Five months after arriving in California I landed a great job and was ready to take a weekend trip to relax. I did not know anyone, except for a few relatives, so I decided to take the trip alone. I chose to visit the ominous sounding place named Death Valley. Back in 1993 the commercial Internet was in it’s infancy so I was not able to research this place in much detail before embarking on my trip. I did find some limited information online that indicated Death Valley was in a super desolate geographical region and extremely hot.   Several warnings were given stating that temperatures can become extreme and if your car breaks down you had better be prepared for the worst.

I’m trying to remember exactly when I visited but I think it was in early Fall. The exact time is hard to recall because in Southern California the weather is almost always the same year round. The seasons do not vary much as compared to other regions with more defined seasons. Most people seem to relish the mild year round weather but I am not a fan of Southern California’s boring weather. In fact, I am not a fan of Southern California in general for reasons I’ll leave to future blog entries.

I packed up my car with the usual stuff as well as extra food and water in case my car became inoperable out in the middle of nowhere. I drove through Victorville, CA which was my first of many times visiting Victorville. As I left this small outpost of Southern California I felt like I was finally starting my adventure into the desert. I remember driving by windmills and huge solar panels in the middle of the desert. I kept driving for a few hours and noticed that the desert was getting more and more lonely and the cars sharing my road were becoming scarce. Finally there was just me, the road and the desert.   I felt like I was the only person on a barren landscape within miles, so I stopped my car on the side of the road and there was no sound or wind.  Where I stopped offered just dead silence and the ringing sound one gets within their mind when no other sound exists. I was alone!

Being alone out here was a dream for me because I like super desolate places. I’m one of those guys who gets excited when I hear about expeditions to Antarctica or when I see pictures of Mars and the Moon.  I’m taking a story detour for a minute…my wife thought I was crazy in 2008,  when I stopped and turned off our car 20 miles out of Santa Fe, New Mexico. I then left the car and pleaded with her to experience what I thought was an amazing moment. She finally relented and we both stopped talking so that we could listen to the sound of nothing. She still thought I was crazy after the moment passed.  For you desolate freaks like me I’ll add the video I took in a future blog entry.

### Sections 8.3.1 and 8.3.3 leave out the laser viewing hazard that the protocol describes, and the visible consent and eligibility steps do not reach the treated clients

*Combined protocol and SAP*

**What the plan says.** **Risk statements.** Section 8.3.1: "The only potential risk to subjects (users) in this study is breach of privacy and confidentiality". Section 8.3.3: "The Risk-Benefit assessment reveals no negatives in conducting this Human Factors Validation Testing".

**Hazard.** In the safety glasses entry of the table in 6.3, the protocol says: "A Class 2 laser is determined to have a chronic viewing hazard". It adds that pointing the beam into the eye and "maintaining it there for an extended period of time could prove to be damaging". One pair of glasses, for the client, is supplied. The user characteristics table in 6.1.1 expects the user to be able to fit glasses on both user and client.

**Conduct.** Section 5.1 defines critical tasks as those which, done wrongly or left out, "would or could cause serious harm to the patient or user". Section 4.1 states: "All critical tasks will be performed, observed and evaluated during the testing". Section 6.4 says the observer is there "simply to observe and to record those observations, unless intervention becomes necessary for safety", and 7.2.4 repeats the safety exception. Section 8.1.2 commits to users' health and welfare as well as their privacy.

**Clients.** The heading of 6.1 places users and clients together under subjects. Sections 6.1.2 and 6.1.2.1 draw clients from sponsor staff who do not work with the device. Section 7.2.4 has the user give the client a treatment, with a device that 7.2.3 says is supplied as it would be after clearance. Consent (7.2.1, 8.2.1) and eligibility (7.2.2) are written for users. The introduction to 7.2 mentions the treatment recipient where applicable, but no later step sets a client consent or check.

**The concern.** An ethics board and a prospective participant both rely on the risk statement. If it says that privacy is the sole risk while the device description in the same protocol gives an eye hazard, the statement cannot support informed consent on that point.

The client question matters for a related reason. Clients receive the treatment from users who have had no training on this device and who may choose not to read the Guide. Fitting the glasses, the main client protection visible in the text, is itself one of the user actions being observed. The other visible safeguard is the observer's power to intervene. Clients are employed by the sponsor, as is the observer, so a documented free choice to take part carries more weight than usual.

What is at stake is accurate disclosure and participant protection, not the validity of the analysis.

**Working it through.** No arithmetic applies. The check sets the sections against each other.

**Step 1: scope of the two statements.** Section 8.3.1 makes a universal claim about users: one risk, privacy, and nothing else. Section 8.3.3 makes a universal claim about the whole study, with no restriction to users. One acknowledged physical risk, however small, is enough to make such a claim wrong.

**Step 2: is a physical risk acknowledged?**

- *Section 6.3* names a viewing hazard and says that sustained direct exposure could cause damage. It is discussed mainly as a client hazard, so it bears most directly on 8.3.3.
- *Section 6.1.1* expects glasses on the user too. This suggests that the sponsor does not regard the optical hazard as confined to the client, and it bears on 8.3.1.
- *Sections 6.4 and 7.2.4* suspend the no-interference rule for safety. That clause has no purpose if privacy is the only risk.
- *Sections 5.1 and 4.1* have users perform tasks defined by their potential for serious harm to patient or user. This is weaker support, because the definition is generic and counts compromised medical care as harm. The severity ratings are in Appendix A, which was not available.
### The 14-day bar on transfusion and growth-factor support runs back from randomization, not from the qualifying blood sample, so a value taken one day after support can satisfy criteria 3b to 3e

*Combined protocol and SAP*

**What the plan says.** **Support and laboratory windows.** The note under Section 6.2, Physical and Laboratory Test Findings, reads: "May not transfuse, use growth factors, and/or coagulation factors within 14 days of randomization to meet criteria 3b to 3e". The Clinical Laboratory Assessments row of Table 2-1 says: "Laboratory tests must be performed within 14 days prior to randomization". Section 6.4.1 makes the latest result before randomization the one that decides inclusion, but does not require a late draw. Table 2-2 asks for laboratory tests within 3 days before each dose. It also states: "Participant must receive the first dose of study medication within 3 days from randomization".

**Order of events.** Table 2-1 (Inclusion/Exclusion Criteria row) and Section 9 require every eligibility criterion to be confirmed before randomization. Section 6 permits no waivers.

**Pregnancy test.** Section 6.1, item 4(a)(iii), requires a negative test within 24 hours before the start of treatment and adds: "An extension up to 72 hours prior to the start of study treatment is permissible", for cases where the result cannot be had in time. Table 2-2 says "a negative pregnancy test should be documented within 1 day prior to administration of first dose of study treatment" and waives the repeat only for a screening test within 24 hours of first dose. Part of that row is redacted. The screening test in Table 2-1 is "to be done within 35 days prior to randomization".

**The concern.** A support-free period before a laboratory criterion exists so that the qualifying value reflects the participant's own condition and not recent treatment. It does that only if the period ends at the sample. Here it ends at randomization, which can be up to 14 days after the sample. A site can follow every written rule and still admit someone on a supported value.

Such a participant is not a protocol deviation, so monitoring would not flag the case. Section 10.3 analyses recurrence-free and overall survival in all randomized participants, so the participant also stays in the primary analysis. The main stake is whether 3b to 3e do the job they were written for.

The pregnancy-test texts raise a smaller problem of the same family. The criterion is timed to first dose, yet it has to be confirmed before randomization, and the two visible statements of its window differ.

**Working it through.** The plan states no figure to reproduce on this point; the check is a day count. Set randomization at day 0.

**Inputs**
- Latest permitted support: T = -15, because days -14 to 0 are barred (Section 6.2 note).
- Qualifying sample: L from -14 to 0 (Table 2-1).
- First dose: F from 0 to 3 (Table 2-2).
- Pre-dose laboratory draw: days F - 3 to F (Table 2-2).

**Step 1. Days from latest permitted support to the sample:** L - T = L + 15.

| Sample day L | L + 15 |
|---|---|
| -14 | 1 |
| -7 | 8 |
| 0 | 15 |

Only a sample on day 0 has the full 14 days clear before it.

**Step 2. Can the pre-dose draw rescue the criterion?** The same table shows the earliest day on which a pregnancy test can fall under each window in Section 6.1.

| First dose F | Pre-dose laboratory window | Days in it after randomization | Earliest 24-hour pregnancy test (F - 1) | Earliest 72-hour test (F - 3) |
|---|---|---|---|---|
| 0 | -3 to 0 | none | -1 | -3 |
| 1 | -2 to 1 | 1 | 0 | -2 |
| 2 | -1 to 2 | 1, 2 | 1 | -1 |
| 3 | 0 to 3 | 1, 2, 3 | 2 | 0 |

The sunset must have been beautiful in the desert but I do not remember this moment. Although, one moment is solidly imprinted in my mind that will last a lifetime. The darkness of night crept up on me as I was happily driving with my windows down letting in the warm desert air. I looked up through my windshield and noticed the amazing site of bright stars in the sky. Once again, I stopped my car on the side of the road and then lie on the warm hood of my trusty Nissan Sentra. There were absolutely no cars, trucks, or people. All that existed was nothing – pure quiet!  Stars were everywhere! The milky way was crisp and clear like I was watching high definition television. The view of the stars on a perfectly clear night were one of the most spectacular sights my eyes have ever seen.  People living near major cities are robbed of this gift from nature because city lights block out this amazing treat. I recommend everyone on plant Earth try to get out of town – way out of town at least once in their lives on a clear night to see what I was able to see. You will not believe how many stars there are in the sky and how small you will feel. I would have stayed there all night but being all alone out in the middle of nowhere in a place where I had never been before with thoughts racing through my mind of some crazy desert creatures is too much adrenaline for this former 24 year old.

Next I drove to a motel for the night. No reservations were made ahead of time. I was extremely lucky because I booked the last room for the night. Two guys who arrived after me were not so lucky and had to sleep in their car. There are no alternatives anywhere in Death Valley except for the Furnace Creek Resort which I believe is in the park itself.  The resort is super pricey but looks quite plush like an oasis. I just finished a little bit of research and it looks like I took route 190 North East and then South down through the park on the 178 to the 127 and over to the 15 home back to the LA area.  I’m trying to figure out at which motel I stayed that night. I remember the motel was small with a nice bar area but I was tired and did not look around much. I do remember quite well this fine mist of water they had spraying outside the motel all over. The fine spray was absolutely refreshing offering a soothing sound that blended well with the quietness of the desert. I’ll try to track down the motel someday and update this entry.

I awoke the next morning and drove into the Death Valley National Park. There are several parts of the park to visit that have varying geographical features. One part is dried out soil saturated with salt, another part is the traditional desert sand everyone thinks of when they think of deserts. I was able to tour a few ancient Indian ruins and my favorite area was a place called “Badwater” which is the lowest point in North America – 282 feet below sea level.   Pictures tell a thousand words so I’ll post a bunch.  I met numerous European tourists in the national park (that’s how I was able to get my picture taken) and did not meet even one American tourist which I found interesting. A few years ago I saw a documentary in California that showed a small lake in Death Valley.  Apparently, there was a big flood in the area and it created a temporary lake.  Follow this link to see a wonderful photo of the rare Death Valley flood.  Also, once a year wildflowers bloom in certain areas of the park which is quite beautiful from the video I once viewed.

Desert Sand


Due to my lack of good solid information on the area I did not visit Scotty’s Castle.  I saw the sign but I was growing tired of driving and actually skipped this landmark because it was in the North end of the park. What was I thinking! Scotty is just like me because he built an amazing structure in the middle of nowhere! I really regret my decision and will someday return to this national treasure. I do not have copious amounts of stories to share about Death Valley National Park because the destination I was aiming for was not my true objective.  I wanted to visit to see what Death Valley looked like while enjoying my time driving the back roads of California.

– Steve